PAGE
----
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Saperda calcarata Poplar Borer. Larval hosts are quaking aspen, cottonwood, and balsam poplar. Eggs are laid in the spring and summer in small notches chewed in the bark by the female. Upon hatching larvae feed on the cambium layer for the first season and later move to the sapwood and heartwood. Larvae take 3 to 4 years to develop into adults. Adult Poplar Borers feed on the leaves of the host trees. These are large beetles 20 to 30 mm long. Coleoptera,Geotagged,Insects,Poplar Borer,Saperda calcarata,Summer,United States,longhorned beetle Click/tap to enlarge PromotedSpecies introCountry intro

Saperda calcarata

Poplar Borer. Larval hosts are quaking aspen, cottonwood, and balsam poplar. Eggs are laid in the spring and summer in small notches chewed in the bark by the female. Upon hatching larvae feed on the cambium layer for the first season and later move to the sapwood and heartwood. Larvae take 3 to 4 years to develop into adults. Adult Poplar Borers feed on the leaves of the host trees. These are large beetles 20 to 30 mm long.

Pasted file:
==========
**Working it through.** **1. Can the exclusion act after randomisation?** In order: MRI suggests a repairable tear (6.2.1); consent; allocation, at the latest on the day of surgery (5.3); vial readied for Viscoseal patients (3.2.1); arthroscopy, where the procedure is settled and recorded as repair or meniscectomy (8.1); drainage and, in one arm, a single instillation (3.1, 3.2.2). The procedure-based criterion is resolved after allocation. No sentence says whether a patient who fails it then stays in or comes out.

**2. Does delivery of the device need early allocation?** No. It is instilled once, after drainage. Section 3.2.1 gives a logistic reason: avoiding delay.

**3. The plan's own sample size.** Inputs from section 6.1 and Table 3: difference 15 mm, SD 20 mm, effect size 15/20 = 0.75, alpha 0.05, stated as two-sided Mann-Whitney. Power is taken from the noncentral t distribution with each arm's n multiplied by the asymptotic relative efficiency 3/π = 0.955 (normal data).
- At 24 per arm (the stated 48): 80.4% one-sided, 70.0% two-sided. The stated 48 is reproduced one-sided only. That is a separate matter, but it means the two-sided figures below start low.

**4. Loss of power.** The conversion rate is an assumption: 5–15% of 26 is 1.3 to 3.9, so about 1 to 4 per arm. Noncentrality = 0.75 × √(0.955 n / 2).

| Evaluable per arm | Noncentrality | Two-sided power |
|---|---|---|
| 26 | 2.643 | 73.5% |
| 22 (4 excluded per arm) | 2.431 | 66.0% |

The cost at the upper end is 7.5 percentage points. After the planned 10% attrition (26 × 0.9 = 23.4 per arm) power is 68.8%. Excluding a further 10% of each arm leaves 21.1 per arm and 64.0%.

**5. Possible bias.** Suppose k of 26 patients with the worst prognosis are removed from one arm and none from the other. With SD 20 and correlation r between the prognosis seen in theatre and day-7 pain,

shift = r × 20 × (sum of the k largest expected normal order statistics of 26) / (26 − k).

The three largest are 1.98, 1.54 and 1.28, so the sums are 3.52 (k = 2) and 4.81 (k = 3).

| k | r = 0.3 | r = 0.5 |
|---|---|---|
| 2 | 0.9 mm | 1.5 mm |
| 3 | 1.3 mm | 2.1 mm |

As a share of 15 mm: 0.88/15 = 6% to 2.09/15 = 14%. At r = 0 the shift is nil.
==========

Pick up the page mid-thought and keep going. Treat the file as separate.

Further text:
comments (6)

  1. Very nice! Posted 5 months ago
    1. Thanks! Posted 5 months ago
  2. Awesome shot! Posted 5 months ago
    1. Thanks. Posted 5 months ago
  3. Great shot and gorgeous beetle! Posted 5 months ago
    1. Thanks again. This is one of my favorite photos from last year. Posted 5 months ago

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The Poplar Borer is a species of beetle in the family Cerambycidae. It was described by Thomas Say in 1824. It is known from Canada and the United States. It contains the varietas ''Saperda calcarata var. adspersa''.

Similar species: Beetles
Species identified by Gary B
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By Gary B

All rights reserved
Uploaded Feb 24, 2019. Captured Jul 2, 2018 23:50 in 4408 Miller Rd, Barnum, MN 55707, USA.
  • Canon EOS Rebel T6
  • f/4.5
  • 1/64s
  • ISO800
  • 32mm